|Students Utilize 'Career Success' VIA, Expo|
Motivational speaker Caroline Dowd-Higgins opened the “Career Success” VIA with valuable information about job opportunities based on her past and present careers. Following her presentation, students could speak with professionals from a variety of careers.
Students in the audience reacted well to Dowd-Higgins' positive voice and messages. She had a motherly character as she called participating students "my dear" and "darling." While these are not very businesslike terms, students responded positively. "She was very strong in her presence so students took her seriously," said Brittany Lakey. She gave advice on subjects such as what to wear to interviews, using appropriate manners, and how to shake hands, gaining credibility for these aspects as she demonstrated them well in her presentation.
Some of Dowd-Higgins' best advice for Manchester students was the positive aspects of obtaining extra skills with a liberal arts degree. "I loved Caroline Dowd-Higgins' speech about the benefits of a liberal arts education," said Hannah Schutter. "It made me very confident that I will be able to hold many different careers upon graduation." Dowd-Higgins has experienced firsthand the need for these skills during an abrupt career change.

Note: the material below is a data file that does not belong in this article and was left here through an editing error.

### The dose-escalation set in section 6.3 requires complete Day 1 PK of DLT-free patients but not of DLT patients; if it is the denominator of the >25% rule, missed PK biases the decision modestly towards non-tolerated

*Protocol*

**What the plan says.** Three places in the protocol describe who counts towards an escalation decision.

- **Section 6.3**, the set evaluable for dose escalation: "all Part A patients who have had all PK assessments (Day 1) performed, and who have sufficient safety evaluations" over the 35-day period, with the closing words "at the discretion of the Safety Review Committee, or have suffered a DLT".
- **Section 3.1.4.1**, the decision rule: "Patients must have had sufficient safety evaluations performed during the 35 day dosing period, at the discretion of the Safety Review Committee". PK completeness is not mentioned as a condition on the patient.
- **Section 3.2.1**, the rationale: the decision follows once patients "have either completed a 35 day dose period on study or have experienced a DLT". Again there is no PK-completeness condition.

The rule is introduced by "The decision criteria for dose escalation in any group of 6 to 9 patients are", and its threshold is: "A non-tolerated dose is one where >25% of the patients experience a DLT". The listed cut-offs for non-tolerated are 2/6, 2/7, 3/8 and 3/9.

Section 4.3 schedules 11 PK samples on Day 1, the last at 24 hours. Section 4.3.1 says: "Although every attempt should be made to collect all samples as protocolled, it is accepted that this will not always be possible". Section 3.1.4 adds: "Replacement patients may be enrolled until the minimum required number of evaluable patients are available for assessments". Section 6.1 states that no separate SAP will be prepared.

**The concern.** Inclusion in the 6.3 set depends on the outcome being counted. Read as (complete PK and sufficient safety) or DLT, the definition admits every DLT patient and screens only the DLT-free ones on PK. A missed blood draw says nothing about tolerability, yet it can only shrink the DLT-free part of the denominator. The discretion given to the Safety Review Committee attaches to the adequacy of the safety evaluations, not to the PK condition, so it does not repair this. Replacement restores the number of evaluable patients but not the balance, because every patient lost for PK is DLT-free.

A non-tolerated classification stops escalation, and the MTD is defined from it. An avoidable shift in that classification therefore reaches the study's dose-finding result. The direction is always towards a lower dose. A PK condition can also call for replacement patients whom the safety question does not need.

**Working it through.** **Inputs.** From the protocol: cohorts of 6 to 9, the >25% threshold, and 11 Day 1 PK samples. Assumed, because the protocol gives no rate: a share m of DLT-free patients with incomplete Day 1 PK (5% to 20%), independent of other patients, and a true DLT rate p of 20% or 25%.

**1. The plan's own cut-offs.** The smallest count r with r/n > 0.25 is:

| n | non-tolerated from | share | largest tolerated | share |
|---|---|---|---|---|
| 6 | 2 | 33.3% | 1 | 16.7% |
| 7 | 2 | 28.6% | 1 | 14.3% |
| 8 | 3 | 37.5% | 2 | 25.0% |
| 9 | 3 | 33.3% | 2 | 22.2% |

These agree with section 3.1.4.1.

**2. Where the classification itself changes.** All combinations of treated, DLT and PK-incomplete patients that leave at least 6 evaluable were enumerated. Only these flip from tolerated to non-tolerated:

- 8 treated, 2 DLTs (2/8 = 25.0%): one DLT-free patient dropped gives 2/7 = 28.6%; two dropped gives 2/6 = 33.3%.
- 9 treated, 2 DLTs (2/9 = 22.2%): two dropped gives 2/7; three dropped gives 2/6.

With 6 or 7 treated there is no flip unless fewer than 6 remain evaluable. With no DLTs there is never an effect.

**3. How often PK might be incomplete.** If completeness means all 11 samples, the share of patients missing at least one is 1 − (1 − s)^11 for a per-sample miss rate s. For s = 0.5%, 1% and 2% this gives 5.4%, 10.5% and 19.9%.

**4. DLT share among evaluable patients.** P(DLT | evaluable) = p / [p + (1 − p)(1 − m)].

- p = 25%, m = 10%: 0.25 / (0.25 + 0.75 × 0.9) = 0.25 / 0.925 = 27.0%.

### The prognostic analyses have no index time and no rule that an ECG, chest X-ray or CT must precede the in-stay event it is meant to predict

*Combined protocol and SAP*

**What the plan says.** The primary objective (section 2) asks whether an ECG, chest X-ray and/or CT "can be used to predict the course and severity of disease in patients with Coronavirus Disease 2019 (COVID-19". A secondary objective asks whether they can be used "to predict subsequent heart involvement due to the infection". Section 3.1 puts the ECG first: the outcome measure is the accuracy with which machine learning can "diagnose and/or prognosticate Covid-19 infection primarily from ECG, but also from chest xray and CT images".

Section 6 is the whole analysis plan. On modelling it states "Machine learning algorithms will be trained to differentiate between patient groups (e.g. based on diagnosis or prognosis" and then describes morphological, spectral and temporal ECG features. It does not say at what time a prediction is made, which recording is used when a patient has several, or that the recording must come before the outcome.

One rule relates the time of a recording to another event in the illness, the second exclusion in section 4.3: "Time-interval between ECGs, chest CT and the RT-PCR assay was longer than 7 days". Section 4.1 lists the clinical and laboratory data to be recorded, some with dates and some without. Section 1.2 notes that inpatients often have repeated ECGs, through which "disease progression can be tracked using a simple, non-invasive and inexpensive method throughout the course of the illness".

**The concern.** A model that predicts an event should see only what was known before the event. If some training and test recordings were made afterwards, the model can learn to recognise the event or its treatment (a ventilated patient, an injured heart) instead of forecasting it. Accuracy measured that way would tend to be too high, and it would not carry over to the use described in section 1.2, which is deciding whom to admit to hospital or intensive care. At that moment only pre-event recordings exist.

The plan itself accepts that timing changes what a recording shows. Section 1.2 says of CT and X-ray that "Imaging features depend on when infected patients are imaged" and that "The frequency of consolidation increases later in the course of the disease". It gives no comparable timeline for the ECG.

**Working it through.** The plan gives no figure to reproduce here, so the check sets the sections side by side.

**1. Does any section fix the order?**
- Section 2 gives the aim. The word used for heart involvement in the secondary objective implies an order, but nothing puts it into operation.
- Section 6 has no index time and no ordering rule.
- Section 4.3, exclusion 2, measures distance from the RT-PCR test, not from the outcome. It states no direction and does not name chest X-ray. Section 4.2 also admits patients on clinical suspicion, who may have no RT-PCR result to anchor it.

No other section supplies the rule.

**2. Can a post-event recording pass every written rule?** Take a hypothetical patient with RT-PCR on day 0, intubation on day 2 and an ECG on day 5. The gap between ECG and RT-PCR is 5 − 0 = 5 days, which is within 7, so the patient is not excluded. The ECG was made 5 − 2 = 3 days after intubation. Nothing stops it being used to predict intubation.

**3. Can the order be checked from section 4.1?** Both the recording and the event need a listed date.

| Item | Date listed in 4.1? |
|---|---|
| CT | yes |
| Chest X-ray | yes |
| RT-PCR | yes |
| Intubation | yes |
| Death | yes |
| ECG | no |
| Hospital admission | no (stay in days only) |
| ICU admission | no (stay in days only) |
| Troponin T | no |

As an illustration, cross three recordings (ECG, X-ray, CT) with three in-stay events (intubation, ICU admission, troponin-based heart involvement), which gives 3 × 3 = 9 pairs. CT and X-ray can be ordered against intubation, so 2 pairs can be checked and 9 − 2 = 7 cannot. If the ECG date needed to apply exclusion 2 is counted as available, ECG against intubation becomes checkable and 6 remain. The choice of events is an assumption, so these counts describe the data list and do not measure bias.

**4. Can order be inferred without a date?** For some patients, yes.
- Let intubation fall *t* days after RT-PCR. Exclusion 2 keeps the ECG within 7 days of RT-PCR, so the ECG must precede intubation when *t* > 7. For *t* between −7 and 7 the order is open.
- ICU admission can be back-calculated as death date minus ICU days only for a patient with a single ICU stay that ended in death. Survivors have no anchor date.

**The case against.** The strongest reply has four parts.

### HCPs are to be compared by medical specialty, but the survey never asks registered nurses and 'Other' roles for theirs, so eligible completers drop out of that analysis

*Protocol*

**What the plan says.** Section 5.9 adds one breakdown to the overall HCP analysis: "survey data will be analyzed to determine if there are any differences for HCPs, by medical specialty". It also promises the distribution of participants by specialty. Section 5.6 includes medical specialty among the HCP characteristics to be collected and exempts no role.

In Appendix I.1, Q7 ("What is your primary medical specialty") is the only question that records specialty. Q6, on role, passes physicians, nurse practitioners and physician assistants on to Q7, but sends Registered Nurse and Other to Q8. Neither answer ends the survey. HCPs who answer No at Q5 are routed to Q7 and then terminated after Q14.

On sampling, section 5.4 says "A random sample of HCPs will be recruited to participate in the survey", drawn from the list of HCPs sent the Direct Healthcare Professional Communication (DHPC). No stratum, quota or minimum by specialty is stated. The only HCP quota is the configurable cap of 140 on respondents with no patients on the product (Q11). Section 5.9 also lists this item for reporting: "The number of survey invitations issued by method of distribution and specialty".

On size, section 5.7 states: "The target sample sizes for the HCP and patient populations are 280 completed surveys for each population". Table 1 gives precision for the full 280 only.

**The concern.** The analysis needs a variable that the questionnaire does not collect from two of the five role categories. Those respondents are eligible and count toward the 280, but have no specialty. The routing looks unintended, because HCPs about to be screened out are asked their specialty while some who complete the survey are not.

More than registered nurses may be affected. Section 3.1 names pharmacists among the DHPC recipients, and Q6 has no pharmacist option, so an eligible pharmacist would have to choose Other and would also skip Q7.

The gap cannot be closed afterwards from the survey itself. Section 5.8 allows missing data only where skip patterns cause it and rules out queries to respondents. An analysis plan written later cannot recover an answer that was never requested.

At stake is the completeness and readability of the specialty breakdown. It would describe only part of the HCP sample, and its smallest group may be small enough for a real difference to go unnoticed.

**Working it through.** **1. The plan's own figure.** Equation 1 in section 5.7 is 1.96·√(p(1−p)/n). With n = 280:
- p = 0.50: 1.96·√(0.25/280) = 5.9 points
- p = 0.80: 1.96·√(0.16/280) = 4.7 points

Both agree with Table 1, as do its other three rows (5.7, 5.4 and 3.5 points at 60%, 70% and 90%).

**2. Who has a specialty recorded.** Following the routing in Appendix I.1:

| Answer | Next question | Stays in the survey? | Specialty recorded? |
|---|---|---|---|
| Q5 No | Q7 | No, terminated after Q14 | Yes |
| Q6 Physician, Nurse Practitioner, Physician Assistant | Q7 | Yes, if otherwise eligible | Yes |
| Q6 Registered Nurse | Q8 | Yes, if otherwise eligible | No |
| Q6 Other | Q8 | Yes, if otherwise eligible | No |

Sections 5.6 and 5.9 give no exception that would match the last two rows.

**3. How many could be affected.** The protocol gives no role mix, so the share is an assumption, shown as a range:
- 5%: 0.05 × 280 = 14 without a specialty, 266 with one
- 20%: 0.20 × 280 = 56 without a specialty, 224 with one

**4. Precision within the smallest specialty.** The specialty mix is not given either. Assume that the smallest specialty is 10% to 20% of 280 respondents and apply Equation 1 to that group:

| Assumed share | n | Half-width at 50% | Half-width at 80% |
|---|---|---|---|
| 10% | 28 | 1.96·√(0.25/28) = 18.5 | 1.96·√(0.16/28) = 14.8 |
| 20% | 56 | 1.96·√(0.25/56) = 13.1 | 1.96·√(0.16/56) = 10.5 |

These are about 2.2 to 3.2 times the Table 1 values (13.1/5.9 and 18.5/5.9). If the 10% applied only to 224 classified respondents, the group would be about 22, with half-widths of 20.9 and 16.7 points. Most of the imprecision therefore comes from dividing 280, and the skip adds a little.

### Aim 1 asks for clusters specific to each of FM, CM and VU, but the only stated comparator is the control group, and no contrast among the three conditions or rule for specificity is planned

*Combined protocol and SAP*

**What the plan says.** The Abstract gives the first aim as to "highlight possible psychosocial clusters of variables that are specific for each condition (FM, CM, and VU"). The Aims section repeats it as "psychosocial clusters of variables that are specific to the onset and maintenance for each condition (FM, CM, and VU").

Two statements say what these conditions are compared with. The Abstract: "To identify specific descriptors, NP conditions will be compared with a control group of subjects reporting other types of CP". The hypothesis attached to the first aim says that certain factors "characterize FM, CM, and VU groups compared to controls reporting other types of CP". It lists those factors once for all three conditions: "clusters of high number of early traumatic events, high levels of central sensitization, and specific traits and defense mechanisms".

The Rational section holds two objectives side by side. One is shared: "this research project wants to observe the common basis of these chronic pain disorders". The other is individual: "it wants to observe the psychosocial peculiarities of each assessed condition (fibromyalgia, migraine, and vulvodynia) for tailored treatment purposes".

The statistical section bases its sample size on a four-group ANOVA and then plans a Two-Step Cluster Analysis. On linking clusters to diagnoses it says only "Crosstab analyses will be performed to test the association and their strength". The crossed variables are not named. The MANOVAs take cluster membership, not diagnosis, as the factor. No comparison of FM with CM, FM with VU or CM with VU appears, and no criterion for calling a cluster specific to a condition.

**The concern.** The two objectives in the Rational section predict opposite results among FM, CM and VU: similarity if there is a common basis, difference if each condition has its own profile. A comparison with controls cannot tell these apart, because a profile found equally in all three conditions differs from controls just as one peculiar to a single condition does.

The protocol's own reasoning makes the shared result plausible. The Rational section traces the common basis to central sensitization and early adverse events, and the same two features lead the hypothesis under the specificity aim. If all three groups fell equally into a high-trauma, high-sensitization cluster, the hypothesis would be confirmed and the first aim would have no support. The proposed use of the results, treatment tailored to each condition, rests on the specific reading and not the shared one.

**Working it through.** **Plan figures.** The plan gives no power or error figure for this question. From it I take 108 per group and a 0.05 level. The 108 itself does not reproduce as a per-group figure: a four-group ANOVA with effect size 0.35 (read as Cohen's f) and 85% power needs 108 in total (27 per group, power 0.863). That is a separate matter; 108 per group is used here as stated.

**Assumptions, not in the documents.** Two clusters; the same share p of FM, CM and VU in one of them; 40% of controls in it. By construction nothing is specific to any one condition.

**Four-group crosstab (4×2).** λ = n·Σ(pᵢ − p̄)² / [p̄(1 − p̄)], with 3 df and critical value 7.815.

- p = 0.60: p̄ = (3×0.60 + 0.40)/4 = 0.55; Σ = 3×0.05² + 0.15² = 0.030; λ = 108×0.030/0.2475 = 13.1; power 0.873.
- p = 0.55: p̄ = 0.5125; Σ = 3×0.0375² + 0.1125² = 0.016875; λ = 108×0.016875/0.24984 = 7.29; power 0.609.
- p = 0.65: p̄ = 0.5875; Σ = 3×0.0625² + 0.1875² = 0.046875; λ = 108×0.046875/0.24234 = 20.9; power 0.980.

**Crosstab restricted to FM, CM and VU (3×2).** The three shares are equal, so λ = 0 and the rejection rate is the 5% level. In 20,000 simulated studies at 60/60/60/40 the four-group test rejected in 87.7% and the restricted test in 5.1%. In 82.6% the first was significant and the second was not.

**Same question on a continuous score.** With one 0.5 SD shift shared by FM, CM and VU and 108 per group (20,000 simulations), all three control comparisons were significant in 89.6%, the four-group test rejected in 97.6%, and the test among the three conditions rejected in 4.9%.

Dowd- Higgins followed her dream career of being an opera singer into Europe, loving her work until Europe's economy brought it to a halt and she had to make sudden life changes. She started to refocus on all of her skills and what she liked to do in order to decide what step she should take next. Dowd-Higgins now pours her talents into her many occupations. She is a blogger for the Huffington Post, a career and professional development coach at Indiana University, she hosts her own weekly radio broadcast, she is a public speaker, and she is the author of the book "This is not the Career I Ordered." You can find more information about Dowd-Higgins and her many activities on her website http://carolinedowdhiggins.com.
When Dowd-Higgins' presentation was finished, the students were invited to attend a career exhibit where they could discuss job opportunities with business men and women who work in them. "I thought it was cluttered, but beneficial" Lakey said. "I felt comfortable asking the people questions."
Dowd-Higgins was available at the career exhibit to discuss her career paths with students and answer their questions. She was just as energetic at her station as she was on stage. Giving her advice with a positive attitude and a smile on her face. She likes her job because she likes helping people. "I love it when someone finds confidence" Dowd-Higgins said.
First-year students had the task of conversing with a minimum of three people about their careers. They could visit a station based on their interests in a future career or curiosity about a position they were matched with on a career-interest survey they filled out before attending the event.
The career survey had a variety of topics that ranged from music to science and to the military. The student rated each topic according to their interest in it and the survey came up with the best careers it could find in its system for that student according to their interests. "I thought they were accurate," said Lacy Emery. "They're definitely something to look into."